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04 May 2013

Deanna Raybourn: A Spear of Summer Grass

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Once in a while I come across a memorable book - "A Spear of Summer Grass" by Deanna Raybourn is one of the best books I have read this year.

In a few pages Raybourn conjures up a wonderful picture of the environment and social atmosphere of colonial East Africa just after WWI. This is a different type of love story -it is about love of East Africa and love between Ryder and Delilah. The central theme that makes this book so memorable is how Delilah tries not to fall in love with life in that part of Africa.

The prequel - Far In The Wilds - introduces us to Ryder White, brought up in the wilds of the Canadian Yukon who is more at home in the wilds of the African bush and chasing the charms of lonely married women than being part of the pleasure-seeking white colonists of Kenyan society. He is a bit like Robert Redford in "Out of Africa".

"Spear in the Summer Grass" introduces us to Delilah Drummond, from an unconventional Creole family from the US South who has been brought up in both the US South and Europe by her similarly unconventional mother. After losing her first husband in WWI Delilah becomes a notorious and emancipated woman with several ex-husbands. She is encouraged to move to Africa for a spell to escape her latest marital and legal problems after her last husband commits suicide.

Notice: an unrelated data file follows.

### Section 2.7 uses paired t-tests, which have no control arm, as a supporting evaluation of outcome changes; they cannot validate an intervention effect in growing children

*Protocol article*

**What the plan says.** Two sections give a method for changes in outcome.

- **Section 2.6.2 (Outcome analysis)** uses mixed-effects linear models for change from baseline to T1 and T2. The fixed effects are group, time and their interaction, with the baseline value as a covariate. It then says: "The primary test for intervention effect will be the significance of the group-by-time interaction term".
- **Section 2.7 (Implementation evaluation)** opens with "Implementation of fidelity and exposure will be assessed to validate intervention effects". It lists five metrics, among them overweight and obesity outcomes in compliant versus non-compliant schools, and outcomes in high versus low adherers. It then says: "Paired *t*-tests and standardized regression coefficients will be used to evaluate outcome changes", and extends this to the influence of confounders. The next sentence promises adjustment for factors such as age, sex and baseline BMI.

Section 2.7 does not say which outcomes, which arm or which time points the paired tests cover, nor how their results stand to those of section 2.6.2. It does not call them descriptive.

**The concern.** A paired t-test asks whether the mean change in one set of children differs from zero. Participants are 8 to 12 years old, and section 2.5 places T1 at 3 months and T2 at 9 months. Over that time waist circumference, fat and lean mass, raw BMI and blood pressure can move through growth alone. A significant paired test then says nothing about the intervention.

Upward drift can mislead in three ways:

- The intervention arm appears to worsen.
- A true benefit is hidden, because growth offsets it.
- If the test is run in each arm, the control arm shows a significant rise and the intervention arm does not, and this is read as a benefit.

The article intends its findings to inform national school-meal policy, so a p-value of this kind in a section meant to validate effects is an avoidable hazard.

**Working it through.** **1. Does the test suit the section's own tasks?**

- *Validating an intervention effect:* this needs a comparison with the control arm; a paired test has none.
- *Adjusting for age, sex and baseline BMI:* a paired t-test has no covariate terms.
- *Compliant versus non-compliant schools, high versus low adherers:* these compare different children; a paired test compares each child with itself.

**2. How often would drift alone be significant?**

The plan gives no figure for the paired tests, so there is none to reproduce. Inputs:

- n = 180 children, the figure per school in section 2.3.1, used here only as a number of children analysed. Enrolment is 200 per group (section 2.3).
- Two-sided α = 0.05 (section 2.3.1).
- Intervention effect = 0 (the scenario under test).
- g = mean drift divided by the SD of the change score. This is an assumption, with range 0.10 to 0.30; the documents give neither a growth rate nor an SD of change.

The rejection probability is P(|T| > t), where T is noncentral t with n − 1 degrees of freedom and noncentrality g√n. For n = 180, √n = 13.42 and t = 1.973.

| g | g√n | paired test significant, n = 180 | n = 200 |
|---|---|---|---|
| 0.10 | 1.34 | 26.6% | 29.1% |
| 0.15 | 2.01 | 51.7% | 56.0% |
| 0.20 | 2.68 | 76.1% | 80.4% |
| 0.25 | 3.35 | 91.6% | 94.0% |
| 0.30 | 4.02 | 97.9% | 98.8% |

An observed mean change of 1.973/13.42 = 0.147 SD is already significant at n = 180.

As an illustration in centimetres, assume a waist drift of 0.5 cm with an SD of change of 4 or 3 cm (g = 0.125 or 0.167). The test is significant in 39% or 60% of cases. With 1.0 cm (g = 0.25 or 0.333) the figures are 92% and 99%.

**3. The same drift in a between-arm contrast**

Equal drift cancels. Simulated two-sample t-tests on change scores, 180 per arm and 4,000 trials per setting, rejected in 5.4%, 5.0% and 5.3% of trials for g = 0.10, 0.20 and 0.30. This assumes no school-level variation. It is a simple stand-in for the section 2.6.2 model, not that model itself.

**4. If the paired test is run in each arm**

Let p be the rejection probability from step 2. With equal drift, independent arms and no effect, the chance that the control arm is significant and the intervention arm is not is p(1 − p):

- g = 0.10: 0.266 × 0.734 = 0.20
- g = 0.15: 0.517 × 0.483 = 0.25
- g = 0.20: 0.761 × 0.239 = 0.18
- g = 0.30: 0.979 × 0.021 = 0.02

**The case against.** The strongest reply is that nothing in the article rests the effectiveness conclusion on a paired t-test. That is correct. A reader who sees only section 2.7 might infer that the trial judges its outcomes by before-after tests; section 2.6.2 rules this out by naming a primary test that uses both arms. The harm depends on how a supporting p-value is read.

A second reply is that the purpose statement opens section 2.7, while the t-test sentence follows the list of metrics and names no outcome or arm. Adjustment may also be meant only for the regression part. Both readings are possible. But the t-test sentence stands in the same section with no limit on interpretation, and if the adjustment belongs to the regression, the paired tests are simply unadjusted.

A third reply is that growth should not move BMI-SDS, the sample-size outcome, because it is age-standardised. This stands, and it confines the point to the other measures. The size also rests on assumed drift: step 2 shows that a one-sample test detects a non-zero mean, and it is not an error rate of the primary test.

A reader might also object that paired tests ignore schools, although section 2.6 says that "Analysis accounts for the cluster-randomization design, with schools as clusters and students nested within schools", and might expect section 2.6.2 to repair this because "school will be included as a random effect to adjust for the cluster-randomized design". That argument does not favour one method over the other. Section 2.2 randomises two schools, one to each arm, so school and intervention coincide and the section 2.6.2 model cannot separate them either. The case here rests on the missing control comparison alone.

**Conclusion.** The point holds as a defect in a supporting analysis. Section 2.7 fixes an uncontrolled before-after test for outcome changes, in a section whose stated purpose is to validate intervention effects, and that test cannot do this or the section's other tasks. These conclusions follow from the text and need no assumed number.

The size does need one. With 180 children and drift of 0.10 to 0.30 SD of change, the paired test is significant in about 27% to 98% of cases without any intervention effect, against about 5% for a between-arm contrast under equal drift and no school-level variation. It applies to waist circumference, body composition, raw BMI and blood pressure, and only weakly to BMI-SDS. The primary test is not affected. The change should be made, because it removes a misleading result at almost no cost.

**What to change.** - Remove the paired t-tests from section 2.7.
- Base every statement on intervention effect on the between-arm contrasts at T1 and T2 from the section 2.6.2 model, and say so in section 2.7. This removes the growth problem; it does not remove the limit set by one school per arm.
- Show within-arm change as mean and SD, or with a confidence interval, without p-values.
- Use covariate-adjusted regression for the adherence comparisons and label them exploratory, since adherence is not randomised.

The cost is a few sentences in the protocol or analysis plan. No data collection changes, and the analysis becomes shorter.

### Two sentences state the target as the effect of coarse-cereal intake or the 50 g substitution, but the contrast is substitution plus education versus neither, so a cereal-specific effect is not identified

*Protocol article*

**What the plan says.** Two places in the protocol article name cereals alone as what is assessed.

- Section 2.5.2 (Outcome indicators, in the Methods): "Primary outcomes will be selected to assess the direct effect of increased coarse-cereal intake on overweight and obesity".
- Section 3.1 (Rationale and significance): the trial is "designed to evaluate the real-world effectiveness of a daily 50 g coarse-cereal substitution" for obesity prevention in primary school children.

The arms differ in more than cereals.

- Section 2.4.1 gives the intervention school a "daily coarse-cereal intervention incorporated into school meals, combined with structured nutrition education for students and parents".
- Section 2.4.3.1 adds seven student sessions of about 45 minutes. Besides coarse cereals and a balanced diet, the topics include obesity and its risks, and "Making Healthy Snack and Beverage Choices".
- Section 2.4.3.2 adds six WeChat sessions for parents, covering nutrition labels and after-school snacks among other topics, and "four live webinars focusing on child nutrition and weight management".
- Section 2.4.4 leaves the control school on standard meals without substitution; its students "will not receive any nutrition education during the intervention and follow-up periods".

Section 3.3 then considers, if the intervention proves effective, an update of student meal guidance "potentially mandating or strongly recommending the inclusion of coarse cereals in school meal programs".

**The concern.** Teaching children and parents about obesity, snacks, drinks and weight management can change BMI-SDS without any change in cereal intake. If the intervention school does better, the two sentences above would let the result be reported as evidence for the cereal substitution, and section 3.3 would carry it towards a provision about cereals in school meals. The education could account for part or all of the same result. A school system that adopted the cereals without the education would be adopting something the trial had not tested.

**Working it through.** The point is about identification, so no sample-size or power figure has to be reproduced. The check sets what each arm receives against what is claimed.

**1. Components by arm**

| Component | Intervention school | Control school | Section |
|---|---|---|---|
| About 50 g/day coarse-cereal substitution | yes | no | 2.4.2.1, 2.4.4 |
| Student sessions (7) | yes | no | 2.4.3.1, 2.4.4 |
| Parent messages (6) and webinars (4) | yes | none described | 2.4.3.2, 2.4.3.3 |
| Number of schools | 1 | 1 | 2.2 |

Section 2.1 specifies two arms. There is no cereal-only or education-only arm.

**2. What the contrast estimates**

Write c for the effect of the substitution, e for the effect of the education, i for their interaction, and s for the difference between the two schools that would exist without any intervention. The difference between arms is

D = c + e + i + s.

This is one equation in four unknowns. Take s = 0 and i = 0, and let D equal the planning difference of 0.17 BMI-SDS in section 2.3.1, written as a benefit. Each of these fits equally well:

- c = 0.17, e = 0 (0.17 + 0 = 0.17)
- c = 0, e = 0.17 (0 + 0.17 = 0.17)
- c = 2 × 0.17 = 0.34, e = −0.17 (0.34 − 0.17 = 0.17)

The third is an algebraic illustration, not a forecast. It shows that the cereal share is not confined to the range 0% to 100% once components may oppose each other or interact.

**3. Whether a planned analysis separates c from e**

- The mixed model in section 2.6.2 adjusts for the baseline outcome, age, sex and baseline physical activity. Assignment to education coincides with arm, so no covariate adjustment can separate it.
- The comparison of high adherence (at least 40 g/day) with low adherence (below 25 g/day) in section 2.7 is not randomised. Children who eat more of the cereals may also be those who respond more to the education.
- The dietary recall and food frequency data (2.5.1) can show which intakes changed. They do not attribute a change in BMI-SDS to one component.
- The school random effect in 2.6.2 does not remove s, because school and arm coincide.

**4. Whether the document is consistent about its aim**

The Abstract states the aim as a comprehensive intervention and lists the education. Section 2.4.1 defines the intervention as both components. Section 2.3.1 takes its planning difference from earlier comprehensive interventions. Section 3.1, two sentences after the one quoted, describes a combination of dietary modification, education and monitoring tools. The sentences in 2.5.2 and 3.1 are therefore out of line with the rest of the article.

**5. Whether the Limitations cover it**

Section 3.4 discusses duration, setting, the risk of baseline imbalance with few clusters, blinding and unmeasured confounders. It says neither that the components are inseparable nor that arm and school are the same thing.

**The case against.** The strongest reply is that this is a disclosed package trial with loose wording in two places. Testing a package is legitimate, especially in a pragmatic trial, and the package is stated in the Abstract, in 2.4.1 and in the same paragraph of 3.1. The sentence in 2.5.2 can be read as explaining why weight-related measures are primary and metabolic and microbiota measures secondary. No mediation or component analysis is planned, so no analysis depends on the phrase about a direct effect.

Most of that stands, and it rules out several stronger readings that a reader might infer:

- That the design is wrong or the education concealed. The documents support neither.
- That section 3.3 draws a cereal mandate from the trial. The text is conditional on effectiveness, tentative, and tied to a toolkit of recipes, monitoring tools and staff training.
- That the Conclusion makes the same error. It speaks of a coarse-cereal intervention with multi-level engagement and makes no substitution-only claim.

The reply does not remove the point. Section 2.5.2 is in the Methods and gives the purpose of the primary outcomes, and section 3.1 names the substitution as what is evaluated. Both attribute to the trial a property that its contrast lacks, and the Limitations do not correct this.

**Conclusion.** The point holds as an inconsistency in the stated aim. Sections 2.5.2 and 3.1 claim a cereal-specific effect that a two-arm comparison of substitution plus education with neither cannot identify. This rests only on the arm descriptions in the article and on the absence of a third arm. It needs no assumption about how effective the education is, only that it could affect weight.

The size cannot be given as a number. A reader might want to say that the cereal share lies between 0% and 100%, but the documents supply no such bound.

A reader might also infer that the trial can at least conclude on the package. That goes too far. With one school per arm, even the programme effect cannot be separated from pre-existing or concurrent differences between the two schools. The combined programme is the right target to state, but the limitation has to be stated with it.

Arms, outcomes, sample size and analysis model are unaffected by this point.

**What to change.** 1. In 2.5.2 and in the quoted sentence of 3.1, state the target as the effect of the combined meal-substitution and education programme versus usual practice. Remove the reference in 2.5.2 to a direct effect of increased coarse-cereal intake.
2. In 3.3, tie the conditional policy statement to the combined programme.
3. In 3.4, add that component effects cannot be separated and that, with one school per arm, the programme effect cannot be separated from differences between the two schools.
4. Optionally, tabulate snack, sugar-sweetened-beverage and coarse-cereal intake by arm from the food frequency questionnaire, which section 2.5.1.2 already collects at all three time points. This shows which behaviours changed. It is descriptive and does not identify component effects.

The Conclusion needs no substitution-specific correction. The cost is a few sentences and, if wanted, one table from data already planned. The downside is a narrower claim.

Delilah is a complex character who at first sight seems to be a spoilt, rich socialite. In Africa she shows that she is an independent, emancipated, smart, strong willed, brave, kind and sensitive person who can face up to the dangers and challenges of Africa. She is promiscuous but very selective, and ignores the excesses of the colonial social scene. She reminds me a lot of one of my favourite fictional heroines, Kerry Greenwood's Phryne Fisher from late 1920's Melbourne.

On her arrival in Nairobi the males in the white settlers' club open a fifty pound betting book on the first man bed Delilah. When Delilah asks Ryder who he had put his money on he replied with grin "Why, myself of course."

Delilah's first night in the African veld opens her eyes to a new world - "I took in a deep, long breath, drinking in Africa, strange and wonderful Africa." She arrives at Fairlight, her ex-stepfather's estate in the Kenyan bush - "The estate was, in kindest terms, a wreck". The house and farm are totally run down. Delilah sets about making it habitable and sustainable. In the process she establishes a close rapport with the local natives, especially the proud and remote Masai and the Kikuyu who work in the home and the farm. This rapport fuels the climax to the book.

Unlike some other reviewers I haven't been distracted by comparing this to other works by Deanna Raybourn's in completely different settings. All I can say is that I really enjoyed this emotional story by a talented author and strongly recommend it.

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